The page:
July 22, 2019
|Duration||1 semester (14 teaching weeks)|
|Level||Year 1, Semester 1|
|Unit Weighting||Unit Credit Points: 10 credit points
Total Course Credit Points: 320 credit points
|Student Workload||Number of timetabled hours per week: 4
Number of personal study hours per week: 6
Total workload hours per week: 10
|Description||This unit of study provides students with a foundation in the theories of Chinese medicine and a introduction to TCM terminology required for the further study of acupuncture and/or Chinese herbal medicine. The content will include the history, development, strengths and limitations of CM, Yin Yang and Wu Xing theory; the structure and function of the body (organs, channels, and vital substances); the Channel system and its role in human physiology; the Chinese medicine theory of the causes, development and progression of disease; the approaches to the prevention and management of diseases; and the therapeutic principles and methods employed in traditional Chinese medicine practice. The use of the Pin Yin system of Romanisation will be also included to enable students to accurately spell, pronounce, write, and understand common CM terms used in their study of CM. Students will also learn to use a Chinese-English Pin Yin dictionary of Chinese medicine terminology. TCM treatment will be explored and examined in awareness of Australia’s multi-cultural and multi-racial context and in accordance with seasonal conditions, local conditions, and the patient’s individuality.|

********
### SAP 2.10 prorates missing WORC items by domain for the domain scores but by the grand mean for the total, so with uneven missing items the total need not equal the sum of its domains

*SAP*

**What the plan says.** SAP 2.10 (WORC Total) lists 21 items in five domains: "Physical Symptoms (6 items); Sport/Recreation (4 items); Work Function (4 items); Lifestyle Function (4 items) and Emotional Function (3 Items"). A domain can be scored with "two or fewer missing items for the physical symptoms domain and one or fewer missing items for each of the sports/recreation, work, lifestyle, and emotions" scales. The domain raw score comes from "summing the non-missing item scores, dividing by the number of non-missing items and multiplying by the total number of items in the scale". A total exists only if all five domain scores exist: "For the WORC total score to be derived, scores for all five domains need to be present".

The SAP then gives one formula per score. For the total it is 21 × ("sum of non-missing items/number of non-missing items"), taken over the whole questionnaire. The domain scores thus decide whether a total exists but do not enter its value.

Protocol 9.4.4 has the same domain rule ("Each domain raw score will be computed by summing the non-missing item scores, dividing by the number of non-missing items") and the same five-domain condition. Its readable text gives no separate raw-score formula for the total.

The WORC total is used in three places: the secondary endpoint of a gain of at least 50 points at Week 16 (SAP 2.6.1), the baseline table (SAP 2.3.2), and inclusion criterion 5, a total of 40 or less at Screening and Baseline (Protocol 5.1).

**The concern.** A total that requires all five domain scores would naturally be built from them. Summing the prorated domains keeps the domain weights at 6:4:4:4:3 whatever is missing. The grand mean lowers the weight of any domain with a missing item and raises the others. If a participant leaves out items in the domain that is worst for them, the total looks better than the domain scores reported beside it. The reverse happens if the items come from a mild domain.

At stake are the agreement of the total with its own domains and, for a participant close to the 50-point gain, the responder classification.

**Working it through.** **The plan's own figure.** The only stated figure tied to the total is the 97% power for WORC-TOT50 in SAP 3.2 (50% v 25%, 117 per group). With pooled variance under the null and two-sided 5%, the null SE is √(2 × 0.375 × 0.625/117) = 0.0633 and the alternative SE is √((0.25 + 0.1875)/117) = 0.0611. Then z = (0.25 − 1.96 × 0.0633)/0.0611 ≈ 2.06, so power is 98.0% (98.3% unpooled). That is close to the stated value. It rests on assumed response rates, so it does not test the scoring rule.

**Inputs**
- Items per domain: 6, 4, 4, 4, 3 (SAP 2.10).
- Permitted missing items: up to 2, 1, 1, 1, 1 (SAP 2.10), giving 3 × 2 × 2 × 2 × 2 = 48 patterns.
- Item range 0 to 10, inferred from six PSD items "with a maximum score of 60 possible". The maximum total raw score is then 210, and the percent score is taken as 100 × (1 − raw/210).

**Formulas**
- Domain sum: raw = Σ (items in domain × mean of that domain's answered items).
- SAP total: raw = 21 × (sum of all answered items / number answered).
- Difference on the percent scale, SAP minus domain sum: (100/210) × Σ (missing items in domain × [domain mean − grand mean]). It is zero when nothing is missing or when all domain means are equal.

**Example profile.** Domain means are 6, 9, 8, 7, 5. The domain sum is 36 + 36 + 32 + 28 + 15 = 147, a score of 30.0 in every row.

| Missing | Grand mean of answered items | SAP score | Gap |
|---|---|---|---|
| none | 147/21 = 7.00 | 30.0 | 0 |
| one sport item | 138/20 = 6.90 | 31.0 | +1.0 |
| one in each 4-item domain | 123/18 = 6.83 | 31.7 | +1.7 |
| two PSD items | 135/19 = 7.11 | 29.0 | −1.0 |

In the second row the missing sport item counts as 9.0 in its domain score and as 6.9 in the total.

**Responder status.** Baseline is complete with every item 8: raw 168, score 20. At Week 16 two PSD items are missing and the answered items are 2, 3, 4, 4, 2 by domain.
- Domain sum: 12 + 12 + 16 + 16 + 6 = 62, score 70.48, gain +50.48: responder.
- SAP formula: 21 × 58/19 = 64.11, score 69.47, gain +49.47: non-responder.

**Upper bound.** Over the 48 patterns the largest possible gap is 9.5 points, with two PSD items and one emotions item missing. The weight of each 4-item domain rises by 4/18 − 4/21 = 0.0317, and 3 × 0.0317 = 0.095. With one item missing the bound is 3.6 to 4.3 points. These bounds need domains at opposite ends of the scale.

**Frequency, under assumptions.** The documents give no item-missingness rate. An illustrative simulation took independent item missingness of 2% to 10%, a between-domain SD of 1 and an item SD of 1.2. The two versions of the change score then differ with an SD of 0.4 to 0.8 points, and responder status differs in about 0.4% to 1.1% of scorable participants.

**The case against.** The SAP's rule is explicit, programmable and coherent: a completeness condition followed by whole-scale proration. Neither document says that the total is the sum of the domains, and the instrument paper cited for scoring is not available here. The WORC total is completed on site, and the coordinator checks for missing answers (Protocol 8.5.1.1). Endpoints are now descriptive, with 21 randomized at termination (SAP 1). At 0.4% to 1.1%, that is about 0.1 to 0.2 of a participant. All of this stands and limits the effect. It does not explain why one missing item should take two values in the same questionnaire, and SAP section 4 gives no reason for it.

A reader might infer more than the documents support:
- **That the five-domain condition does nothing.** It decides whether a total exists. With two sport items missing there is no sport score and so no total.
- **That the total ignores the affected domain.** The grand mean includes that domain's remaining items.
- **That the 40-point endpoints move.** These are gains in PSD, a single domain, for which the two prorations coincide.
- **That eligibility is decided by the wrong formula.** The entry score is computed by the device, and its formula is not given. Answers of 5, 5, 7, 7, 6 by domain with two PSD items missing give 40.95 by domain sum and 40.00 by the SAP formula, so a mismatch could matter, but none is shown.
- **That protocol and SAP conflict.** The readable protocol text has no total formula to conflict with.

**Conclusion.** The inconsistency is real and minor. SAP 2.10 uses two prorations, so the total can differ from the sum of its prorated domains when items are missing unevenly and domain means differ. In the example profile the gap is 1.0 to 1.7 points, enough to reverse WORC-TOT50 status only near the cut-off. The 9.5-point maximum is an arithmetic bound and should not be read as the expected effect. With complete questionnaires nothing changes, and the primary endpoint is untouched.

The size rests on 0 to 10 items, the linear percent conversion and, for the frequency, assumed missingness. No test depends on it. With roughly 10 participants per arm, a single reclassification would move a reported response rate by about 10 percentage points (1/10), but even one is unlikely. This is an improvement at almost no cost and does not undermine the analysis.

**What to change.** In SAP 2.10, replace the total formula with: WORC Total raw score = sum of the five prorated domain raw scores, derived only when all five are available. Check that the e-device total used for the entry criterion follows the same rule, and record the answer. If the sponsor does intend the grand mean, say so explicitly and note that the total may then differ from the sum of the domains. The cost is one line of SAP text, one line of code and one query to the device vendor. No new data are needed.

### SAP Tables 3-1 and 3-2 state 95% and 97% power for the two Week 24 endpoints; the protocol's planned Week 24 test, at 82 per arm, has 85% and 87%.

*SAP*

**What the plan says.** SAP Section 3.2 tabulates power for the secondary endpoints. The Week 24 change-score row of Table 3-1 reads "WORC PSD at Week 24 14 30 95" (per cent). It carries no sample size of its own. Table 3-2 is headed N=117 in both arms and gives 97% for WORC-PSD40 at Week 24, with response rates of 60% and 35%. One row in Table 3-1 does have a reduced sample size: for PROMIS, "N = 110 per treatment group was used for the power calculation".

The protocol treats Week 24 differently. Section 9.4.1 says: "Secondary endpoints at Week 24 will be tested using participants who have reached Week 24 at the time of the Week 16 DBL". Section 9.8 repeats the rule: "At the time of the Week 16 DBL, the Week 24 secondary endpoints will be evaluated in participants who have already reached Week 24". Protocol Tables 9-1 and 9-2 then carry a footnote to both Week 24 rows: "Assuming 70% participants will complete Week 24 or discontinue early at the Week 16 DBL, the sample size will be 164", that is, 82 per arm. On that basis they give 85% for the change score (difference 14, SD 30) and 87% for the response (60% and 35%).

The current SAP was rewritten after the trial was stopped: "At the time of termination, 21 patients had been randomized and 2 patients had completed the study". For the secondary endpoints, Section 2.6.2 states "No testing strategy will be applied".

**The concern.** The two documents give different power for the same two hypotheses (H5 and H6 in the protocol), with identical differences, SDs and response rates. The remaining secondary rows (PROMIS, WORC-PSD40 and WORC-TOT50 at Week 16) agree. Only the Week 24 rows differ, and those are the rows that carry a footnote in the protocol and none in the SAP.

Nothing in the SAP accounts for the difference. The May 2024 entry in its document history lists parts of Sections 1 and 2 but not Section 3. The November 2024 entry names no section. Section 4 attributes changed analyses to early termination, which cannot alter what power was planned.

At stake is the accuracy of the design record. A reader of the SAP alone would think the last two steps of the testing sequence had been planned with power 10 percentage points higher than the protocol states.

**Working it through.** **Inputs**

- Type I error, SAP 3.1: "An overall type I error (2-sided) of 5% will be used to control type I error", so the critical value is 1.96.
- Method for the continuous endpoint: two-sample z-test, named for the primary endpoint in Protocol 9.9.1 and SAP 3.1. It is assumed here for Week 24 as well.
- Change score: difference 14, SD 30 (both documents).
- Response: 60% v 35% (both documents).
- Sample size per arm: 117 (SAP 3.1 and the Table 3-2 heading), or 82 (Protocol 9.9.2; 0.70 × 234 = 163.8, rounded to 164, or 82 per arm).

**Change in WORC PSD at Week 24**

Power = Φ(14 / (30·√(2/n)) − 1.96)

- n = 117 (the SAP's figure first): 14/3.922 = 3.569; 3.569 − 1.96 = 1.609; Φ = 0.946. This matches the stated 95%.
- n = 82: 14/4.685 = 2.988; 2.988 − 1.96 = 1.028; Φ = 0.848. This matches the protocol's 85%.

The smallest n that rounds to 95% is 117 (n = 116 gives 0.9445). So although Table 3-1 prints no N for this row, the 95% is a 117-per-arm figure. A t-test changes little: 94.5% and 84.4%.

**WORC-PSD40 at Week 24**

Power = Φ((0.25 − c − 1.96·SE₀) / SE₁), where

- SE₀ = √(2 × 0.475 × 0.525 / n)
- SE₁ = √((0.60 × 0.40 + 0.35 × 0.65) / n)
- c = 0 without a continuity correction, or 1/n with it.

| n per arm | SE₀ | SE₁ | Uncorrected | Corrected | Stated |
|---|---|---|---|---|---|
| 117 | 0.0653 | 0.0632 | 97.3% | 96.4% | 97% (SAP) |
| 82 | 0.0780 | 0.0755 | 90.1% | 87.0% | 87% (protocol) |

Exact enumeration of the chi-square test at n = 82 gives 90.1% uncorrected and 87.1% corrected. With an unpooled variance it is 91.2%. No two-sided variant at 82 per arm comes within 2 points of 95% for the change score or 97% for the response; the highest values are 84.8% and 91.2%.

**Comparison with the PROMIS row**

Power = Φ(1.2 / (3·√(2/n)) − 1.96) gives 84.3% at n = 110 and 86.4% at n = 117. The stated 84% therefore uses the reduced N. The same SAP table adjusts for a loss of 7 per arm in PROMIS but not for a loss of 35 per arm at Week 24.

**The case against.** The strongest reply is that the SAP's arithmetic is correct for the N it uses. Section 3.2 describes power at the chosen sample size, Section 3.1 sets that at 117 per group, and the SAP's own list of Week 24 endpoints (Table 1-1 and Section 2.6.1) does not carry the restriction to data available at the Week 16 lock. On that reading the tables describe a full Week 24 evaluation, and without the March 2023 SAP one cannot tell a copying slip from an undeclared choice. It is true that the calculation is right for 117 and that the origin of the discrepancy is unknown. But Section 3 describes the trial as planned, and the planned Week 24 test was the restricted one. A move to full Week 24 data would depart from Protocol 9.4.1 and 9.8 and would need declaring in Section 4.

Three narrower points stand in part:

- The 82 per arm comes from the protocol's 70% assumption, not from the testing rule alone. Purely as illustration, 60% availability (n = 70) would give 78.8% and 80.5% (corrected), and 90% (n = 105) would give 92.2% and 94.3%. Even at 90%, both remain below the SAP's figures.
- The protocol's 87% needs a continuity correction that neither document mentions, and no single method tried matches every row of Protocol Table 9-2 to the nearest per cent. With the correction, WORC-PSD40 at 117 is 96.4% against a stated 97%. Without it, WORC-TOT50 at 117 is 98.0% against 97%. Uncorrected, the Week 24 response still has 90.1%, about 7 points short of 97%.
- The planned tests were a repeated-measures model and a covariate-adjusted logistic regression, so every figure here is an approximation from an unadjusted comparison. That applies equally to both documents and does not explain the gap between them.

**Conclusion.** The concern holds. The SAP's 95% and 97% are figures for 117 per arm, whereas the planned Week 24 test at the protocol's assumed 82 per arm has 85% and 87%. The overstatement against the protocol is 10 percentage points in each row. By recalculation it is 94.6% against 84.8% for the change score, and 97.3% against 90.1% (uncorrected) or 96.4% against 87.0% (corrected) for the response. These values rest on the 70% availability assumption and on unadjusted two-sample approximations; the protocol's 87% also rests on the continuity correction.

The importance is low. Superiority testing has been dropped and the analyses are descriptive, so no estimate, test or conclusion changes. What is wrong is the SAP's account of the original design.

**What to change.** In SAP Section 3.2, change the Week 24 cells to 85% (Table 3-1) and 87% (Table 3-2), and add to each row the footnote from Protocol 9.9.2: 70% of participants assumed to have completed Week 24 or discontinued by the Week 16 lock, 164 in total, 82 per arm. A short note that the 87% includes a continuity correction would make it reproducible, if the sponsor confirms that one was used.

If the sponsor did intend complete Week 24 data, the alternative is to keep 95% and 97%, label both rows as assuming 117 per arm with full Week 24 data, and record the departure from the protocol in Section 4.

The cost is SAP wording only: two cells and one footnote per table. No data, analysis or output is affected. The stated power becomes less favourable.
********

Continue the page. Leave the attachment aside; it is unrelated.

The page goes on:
|Upon completion of this unit students should be able to:
|Unit requirement||To successfully complete the unit, students must: attend 80% of all the lectures and tutorial classes; attempt all assessment tasks including summative and formative assessments and achieve at least 50% of the total marks; and achieve a mark of at least 40% in the final examination.|
|Assessment||Assessment 1: Flow Chart (35%)
Assessment 2: Terminology Quiz (15%)
Assessment 3: Final examination (50%)
|Prescribed text||* The prescribed and recommended readings are subject to annual review.
Maciocia, G. (2015). The foundations of Chinese medicine: A comprehensive text for acupuncturists and herbalists (3nd ed.). Edinburgh: Elsevier Churchill Livingstone. (eBook is available)
|Recommended readings||Kaptchuk, T. J. (2000). Chinese medicine: The web that has no weaver (Rev. ed.). London: Rider.
Liu, Y., Eckman, P., &Vian, K. (1996). The essential book of traditional Chinese medicine. New York: Columbia University Press.
Marchment, R., & Wu, G. (2005). Chinese for TCM practitioners. Forest Hill, Vic.: Ji Sheng Chinese Herbs.
Unschuld, P. U. (2003). Huang Di Nei Jing Su Wen: Nature, Knowledge, Imagery in an Ancient Chinese Medicine. Berkeley: University of California Press.
World Health Organization. (2007). WHO international standard terminologies on traditional medicine in the Western Pacific Region. Retrieved from http://www.wpro.who.int/publications/PUB_9789290612483/en/